Feeling Political Transcript: Episode One - Abbie Illenberger
FEELING POLITICAL - Episode One, Abbie Illenberger: Freedom Fighters Everywhere Amongst Us
Released: December 7, 2016
Length: 5:47 minutes
By Daniel Horowitz Garcia, The Alternative Historian
I am feeling many things. It’s a little bit like a merry go round.
I don’t know about you…
I think people should be reaching out and having lots of conversations.
But I’m feeling political…
This is a podcast series about emotions and politics and the actions we take. Or the actions we think we should take. Or the actions we wish we could take. I'm talking to people about how they feel and what they want to do based on those feelings.
This episode features Abbie Illenberger, a former staff person with Project South. Project South is a southern-based leadership development organization creating spaces for movement building. They celebrated their 30th anniversary in November, and I stopped by to talk to some of the board, staff and other people connected to the organization. It was outside on the sidewalk that I talked to Abbie. I’ll be featuring many of the conversations I had that night over the coming weeks.
Full disclosure: I worked for Project South for almost 5 years.
That said, here’s Abbie.
I’m Abbie Illenberger. I live in Chicago, Illinois.
I am feeling many things. It’s a little bit like a merry go round. I feel scared. I feel like there’s some openings and possibilities. I feel angry and thoughtful.
Well, I think people should be reaching out and having lots of conversations. Re-establishing connections and dialog about what’s happening in the world and what you think should happen is really important.
I think it’s really important to look also to history. This is a unique moment in our country’s history, but there are moments where we have been in really hard situations before. Like I’ve been thinking a lot about Reconstruction and all of the forces that mobilized, who were white supremacist and really hanging on to an old version of our country and our story who were incredibly reactionary and violent. I think there’s moments to look to understand some of the origins of what’s happening. And there are moments to look to and see the resistance. We are resilient people, and there are freedom fighters everywhere amongst us.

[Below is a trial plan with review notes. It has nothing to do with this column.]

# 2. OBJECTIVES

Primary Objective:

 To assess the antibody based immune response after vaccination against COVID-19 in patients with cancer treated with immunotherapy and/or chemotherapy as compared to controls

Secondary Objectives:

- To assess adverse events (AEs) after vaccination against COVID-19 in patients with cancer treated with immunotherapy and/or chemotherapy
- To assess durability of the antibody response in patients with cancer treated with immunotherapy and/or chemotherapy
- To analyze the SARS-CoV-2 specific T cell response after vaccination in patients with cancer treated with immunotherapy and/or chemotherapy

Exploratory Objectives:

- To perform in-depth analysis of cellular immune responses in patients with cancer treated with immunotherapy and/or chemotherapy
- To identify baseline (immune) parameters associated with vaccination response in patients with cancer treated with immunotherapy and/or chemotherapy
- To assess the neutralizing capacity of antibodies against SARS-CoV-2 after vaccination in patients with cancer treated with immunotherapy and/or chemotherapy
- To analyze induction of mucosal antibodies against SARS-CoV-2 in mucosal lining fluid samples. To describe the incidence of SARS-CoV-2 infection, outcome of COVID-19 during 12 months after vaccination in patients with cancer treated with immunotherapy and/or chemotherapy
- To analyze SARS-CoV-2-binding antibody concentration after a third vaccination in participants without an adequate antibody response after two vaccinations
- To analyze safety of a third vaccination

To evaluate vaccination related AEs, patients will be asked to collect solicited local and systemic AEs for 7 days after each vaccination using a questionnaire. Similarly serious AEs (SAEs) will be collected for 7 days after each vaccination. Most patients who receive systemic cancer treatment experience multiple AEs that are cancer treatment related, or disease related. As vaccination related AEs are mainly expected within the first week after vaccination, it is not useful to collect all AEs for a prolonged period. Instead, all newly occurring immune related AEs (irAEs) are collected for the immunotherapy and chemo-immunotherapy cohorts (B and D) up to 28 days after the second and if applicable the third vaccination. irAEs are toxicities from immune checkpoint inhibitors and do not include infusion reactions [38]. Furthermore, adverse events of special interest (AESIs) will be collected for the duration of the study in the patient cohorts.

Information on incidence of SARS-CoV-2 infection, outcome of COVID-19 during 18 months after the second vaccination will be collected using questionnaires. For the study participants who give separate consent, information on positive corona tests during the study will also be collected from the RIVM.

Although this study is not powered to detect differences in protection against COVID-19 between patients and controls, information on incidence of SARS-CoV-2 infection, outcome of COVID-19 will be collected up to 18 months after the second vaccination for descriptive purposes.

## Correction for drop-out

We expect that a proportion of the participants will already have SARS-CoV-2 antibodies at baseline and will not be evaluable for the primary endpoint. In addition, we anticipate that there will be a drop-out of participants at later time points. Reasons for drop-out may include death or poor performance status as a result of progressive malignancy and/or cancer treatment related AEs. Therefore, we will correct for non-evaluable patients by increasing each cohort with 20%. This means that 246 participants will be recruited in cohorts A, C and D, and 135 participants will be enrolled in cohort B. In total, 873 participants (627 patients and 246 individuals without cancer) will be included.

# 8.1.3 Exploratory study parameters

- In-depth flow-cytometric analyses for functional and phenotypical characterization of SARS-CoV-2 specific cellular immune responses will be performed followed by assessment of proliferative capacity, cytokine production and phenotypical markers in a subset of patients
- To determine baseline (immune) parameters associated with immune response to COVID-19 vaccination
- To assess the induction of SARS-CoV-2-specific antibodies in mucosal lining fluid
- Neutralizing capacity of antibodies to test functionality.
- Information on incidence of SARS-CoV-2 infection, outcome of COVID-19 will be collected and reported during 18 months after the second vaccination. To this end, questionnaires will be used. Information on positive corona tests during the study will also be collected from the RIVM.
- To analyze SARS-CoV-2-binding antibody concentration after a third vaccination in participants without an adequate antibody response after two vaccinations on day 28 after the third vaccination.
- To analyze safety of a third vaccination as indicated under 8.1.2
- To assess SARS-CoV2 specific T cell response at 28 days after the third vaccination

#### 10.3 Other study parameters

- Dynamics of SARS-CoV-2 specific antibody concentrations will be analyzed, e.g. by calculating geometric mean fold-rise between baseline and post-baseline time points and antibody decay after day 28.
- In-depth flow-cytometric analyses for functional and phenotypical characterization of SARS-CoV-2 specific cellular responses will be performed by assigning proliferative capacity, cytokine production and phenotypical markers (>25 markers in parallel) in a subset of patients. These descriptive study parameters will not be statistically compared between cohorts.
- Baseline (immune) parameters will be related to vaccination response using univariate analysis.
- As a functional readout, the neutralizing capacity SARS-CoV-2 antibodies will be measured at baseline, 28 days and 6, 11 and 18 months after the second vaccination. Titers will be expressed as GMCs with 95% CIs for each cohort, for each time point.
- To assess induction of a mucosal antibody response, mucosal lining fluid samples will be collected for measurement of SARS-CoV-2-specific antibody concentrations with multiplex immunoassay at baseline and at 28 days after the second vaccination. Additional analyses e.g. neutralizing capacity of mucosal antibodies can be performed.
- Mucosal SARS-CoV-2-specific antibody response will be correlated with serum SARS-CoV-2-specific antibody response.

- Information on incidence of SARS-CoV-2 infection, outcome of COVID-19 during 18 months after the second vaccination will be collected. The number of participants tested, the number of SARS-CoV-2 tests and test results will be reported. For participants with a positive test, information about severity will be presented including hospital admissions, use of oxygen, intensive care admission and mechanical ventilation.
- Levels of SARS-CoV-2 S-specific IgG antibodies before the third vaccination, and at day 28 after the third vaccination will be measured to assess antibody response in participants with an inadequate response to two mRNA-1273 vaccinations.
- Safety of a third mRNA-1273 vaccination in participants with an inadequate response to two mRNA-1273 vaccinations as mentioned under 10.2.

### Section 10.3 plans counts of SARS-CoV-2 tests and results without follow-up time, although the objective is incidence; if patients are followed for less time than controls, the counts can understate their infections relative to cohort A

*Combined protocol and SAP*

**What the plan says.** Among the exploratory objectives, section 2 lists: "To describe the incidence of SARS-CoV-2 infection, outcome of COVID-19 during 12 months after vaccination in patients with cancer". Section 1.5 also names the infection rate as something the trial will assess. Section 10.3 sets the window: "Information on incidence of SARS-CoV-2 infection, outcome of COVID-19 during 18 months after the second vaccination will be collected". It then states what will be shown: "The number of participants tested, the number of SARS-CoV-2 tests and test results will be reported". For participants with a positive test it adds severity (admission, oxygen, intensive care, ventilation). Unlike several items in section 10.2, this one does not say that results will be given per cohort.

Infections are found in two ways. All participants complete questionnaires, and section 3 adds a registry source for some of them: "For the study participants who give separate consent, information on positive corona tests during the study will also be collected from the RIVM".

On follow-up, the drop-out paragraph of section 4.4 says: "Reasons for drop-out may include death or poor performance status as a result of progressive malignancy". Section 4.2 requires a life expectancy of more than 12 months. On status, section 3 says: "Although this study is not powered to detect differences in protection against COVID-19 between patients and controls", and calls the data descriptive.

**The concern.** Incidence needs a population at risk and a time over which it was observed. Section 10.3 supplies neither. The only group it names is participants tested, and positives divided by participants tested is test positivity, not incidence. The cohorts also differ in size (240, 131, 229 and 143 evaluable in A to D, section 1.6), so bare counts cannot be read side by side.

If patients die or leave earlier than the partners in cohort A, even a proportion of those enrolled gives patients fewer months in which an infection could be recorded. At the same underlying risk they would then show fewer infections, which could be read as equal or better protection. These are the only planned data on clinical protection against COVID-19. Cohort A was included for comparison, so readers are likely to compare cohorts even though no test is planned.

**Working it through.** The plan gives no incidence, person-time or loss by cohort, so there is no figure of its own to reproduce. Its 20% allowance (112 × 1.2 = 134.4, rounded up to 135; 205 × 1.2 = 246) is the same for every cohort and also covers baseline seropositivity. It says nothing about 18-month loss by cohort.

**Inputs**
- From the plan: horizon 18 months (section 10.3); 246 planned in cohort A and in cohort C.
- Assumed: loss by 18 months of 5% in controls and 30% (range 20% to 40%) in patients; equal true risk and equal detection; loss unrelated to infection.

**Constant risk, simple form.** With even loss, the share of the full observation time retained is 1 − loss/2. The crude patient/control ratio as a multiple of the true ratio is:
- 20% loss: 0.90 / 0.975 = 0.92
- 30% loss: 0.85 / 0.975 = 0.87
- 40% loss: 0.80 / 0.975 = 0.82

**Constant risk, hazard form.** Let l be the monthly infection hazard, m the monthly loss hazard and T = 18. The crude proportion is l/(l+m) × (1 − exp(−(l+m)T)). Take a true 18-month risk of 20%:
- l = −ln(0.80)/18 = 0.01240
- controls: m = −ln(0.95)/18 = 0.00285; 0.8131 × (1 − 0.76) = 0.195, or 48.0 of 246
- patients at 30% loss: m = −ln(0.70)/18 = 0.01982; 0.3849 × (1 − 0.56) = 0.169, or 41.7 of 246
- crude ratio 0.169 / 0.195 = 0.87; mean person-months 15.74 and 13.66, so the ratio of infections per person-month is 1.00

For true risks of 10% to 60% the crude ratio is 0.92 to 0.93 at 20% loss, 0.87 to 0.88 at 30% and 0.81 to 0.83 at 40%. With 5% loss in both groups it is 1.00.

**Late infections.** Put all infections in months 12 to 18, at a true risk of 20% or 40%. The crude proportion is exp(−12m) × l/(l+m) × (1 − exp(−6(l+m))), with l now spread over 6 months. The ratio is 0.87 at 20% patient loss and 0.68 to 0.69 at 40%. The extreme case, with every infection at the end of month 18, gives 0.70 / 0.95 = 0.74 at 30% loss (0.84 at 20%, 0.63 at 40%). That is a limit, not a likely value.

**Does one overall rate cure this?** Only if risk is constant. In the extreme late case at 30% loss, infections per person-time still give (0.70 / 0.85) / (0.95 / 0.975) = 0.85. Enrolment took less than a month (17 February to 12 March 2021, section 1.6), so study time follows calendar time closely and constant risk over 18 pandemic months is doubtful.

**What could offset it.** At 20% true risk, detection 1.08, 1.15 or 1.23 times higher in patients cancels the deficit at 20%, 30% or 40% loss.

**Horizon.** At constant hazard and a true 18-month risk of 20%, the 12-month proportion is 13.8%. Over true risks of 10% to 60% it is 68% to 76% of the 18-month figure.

I guess the other thing I think is that we should be approaching this from the perspective that we have to both play defense and offense at the same time. And so I think there are very real attacks and threats that many communities are going to face. Everybody, whether you’re directly affected or you’re an ally, needs to be making plans and preparing to respond to protect communities and families and whole neighborhoods. But at the same time that’s not the only…we can’t just do that. We have to also put forward a vision of where we think the country should go. Because I think that was what was missing from the end of this election, a coherent vision for racial and economic justice. I think we have to put that forward, and we have to invite people to talk about what they want to see in their world and how it’s different from what we’re going to experience and what we’ve been experiencing. And just keep building relationships and connections. Drawing more people into the fight for that vision. That’s where I think the opportunity is, because a lot of people are awake in a way they weren’t two weeks ago or a week ago. They’re asking what to do and having conversations about what they want to see and what matters to them and why are they upset about this election and then what are they willing to do. Inviting people to step in and step up.
That would be my advice.
That was Abbie Illenberger. Speaking on the sidewalk of the Project South anniversary celebration.
Did this spark something for you?
How are you feeling?
Do you have ideas about what should be done now?
Do you have no idea what to do?
Take 3 minutes and record a voice memo on your phone. Tell me how you want to be identified, how you’re feeling in this political moment, and your advice to someone about what to do. Email the file to firstname.lastname@example.org.
It’s totally fine if you don’t have advice. Record the memo anyway. I mean, do you think I have answers? I’m making a podcast.
You can find more information about this podcast at alternativehistorian.com.
The music is by Rebel Diaz.
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